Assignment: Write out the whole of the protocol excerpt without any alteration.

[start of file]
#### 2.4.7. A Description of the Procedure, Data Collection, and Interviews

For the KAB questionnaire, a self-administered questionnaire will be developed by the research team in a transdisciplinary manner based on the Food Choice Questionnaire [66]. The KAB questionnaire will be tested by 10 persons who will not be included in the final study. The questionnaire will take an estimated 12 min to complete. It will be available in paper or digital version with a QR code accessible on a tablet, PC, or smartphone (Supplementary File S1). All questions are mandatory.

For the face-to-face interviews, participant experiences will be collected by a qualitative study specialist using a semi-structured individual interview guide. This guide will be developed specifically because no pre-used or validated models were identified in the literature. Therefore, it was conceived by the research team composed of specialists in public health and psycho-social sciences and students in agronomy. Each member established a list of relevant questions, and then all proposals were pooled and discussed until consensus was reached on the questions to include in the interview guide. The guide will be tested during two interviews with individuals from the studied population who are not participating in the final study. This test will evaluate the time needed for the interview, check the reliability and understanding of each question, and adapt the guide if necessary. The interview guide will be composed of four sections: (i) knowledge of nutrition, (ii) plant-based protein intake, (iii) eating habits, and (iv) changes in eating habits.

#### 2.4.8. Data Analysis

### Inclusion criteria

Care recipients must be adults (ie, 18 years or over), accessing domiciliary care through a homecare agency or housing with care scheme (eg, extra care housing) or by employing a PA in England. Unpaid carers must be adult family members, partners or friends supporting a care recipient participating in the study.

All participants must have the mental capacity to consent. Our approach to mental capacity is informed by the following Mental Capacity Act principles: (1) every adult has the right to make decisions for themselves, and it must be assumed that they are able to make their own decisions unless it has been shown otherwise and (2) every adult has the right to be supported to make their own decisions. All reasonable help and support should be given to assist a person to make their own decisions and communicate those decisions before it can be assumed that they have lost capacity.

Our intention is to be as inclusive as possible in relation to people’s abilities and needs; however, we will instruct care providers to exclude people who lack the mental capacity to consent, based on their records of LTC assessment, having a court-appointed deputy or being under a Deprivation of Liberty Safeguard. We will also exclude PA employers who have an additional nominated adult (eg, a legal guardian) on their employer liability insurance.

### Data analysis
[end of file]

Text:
#### 2.4.7. A Description of the Procedure, Data Collection, and Interviews

For the KAB questionnaire, a self-administered questionnaire will be developed by the research team in a transdisciplinary manner based on the Food Choice Questionnaire [66]. The KAB questionnaire will be tested by 10 persons who will not be included in the final study. The questionnaire will take an estimated 12 min to complete. It will be available in paper or digital version with a QR code accessible on a tablet, PC, or smartphone (Supplementary File S1). All questions are mandatory.

For the face-to-face interviews, participant experiences will be collected by a qualitative study specialist using a semi-structured individual interview guide. This guide will be developed specifically because no pre-used or validated models were identified in the literature. Therefore, it was conceived by the research team composed of specialists in public health and psycho-social sciences and students in agronomy. Each member established a list of relevant questions, and then all proposals were pooled and discussed until consensus was reached on the questions to include in the interview guide. The guide will be tested during two interviews with individuals from the studied population who are not participating in the final study. This test will evaluate the time needed for the interview, check the reliability and understanding of each question, and adapt the guide if necessary. The interview guide will be composed of four sections: (i) knowledge of nutrition, (ii) plant-based protein intake, (iii) eating habits, and (iv) changes in eating habits.

#### 2.4.8. Data Analysis

### Inclusion criteria

Care recipients must be adults (ie, 18 years or over), accessing domiciliary care through a homecare agency or housing with care scheme (eg, extra care housing) or by employing a PA in England. Unpaid carers must be adult family members, partners or friends supporting a care recipient participating in the study.

All participants must have the mental capacity to consent. Our approach to mental capacity is informed by the following Mental Capacity Act principles: (1) every adult has the right to make decisions for themselves, and it must be assumed that they are able to make their own decisions unless it has been shown otherwise and (2) every adult has the right to be supported to make their own decisions. All reasonable help and support should be given to assist a person to make their own decisions and communicate those decisions before it can be assumed that they have lost capacity.

Our intention is to be as inclusive as possible in relation to people’s abilities and needs; however, we will instruct care providers to exclude people who lack the mental capacity to consent, based on their records of LTC assessment, having a court-appointed deputy or being under a Deprivation of Liberty Safeguard. We will also exclude PA employers who have an additional nominated adult (eg, a legal guardian) on their employer liability insurance.

### Data analysis